Aryeh Neier, who has researched the history of torture, said that it has grown widely in scope in the course of the past 100 years, and now finds its practitioners in most corners of the globe. He stressed in particular the use of torture without visible wounds—“stealth torture.” Although this was practiced in places as diverse as New York in the 1920s, Chicago in the 1970s and Tokyo in the 1980s, its current popularity with the authorities stems in large part from the fact that it is a technique that makes it difficult to establish it has taken place at all.

Rejali made the point that there is no sharp line between the role of the civilian police forces and the military when it comes to the use of these techniques. The techniques captured on film at Abu Ghraib, he explained, “may yet appear at a neighborhood near you in the next 20 years.”

“Torture, like incest, is the gift that keeps on giving,” said Rejali, meaning that the training of US military forces in these methods overseas can and will be brought to bear at home. Rejali also stressed the psychological damage done to those trained to carry out these atrocities.

Danner, who has reported from Iraq and written widely on the subject, stressed that there had been a significant change in US policy in recent years. “We are torturing now,” at this moment, he declared. Comparing the investigation of the subject of torture to a giant jigsaw puzzle, he said we now have perhaps one-third of the pieces.

Geneva Conventions protections were withheld from thousands on the orders of the Bush White House. Torture had been redefined by administration policymakers as “major organ failure or death.” It is quite possible to trace the path from working group documents in the Department of Defense to the practices carried out at Guantánamo, Danner explained, which then “migrated” to Abu Ghraib, as official investigations had themselves acknowledged.

Danner pointed out that the methods developed for the “global war against terrorism” (GWOT) had simply been applied without hesitation to Iraq, although every attempt to link Iraq to terrorism had been exposed as a lie.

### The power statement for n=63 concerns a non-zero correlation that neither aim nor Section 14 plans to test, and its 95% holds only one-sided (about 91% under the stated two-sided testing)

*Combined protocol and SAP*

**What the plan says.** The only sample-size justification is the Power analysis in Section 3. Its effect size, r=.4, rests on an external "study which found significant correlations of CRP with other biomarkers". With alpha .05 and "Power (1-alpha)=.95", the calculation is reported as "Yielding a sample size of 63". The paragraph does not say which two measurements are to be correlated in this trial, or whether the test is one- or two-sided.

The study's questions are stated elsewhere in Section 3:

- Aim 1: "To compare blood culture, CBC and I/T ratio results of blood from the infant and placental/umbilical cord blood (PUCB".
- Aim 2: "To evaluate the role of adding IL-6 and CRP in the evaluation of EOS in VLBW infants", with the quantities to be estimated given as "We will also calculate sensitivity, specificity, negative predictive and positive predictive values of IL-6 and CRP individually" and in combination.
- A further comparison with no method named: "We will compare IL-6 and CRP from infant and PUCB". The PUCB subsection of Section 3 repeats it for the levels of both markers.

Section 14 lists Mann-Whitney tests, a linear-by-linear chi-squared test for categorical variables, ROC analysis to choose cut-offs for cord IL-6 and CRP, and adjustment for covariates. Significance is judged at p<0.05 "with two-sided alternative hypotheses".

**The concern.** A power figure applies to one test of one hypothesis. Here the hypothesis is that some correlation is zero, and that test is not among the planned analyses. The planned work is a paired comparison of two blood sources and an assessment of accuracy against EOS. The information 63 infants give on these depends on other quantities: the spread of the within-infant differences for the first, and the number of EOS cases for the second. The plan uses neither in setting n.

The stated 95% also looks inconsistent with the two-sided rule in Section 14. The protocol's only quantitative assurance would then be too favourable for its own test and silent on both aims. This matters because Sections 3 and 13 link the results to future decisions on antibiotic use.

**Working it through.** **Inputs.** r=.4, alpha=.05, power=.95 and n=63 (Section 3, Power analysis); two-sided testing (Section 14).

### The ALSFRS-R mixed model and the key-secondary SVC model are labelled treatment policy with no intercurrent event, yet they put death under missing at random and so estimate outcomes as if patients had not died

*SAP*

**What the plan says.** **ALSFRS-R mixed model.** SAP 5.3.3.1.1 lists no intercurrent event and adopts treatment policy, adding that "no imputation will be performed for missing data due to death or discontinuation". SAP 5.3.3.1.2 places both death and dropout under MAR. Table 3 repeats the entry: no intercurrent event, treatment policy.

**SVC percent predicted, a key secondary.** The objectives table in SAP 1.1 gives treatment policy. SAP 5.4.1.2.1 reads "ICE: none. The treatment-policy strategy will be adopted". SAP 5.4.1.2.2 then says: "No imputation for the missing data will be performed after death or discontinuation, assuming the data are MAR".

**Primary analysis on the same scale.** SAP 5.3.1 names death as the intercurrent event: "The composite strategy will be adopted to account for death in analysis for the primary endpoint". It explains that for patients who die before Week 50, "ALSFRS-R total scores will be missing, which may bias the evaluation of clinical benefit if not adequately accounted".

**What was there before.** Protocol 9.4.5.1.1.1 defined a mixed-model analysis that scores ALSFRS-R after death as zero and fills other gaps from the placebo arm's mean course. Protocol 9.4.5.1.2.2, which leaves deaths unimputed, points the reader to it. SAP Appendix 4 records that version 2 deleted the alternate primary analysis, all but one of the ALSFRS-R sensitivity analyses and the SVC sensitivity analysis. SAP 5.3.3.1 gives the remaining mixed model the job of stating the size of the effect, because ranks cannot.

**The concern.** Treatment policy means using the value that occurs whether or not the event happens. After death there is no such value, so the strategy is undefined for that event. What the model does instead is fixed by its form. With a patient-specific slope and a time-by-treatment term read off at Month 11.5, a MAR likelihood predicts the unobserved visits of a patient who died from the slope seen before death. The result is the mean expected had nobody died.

Danner spoke for most of his colleagues when he declared on the subject of torture, with apparently sincere concern and even perplexity, “We’re doing it, and we know about it, but what we don’t have is any legal or moral way to confront it.”

The speakers could see no way in which this situation could be changed. Danner referred to the Watergate-type process of “revelation, investigation, adjudication and punishment” for government wrongdoing. This process was no longer operating as it had in the past. “We are stuck at the revelation” phase, said Danner.

None of the speakers, however, attempted to explain the real purpose of the Bush administration’s “global war on terrorism,” which has given rise not only to systematic torture, but global military aggression.

Nor did any of them probe the political source of the atmosphere of despair expressed in the forum over halting these hideous crimes.

What was left unstated was that the US political establishment, and both of its political parties, Democrats and Republicans alike, have embraced a strategy of utilizing military means to advance US corporate interests against America’s rivals and the international working class.

Under these conditions, the use of torture is not an aberration, but an inevitable expression of this strategic orientation on the part of the predominant sections of the ruling elite. Recognizing this is the starting point for a genuine struggle to put an end to the atrocities that are being carried out in the name of the American people.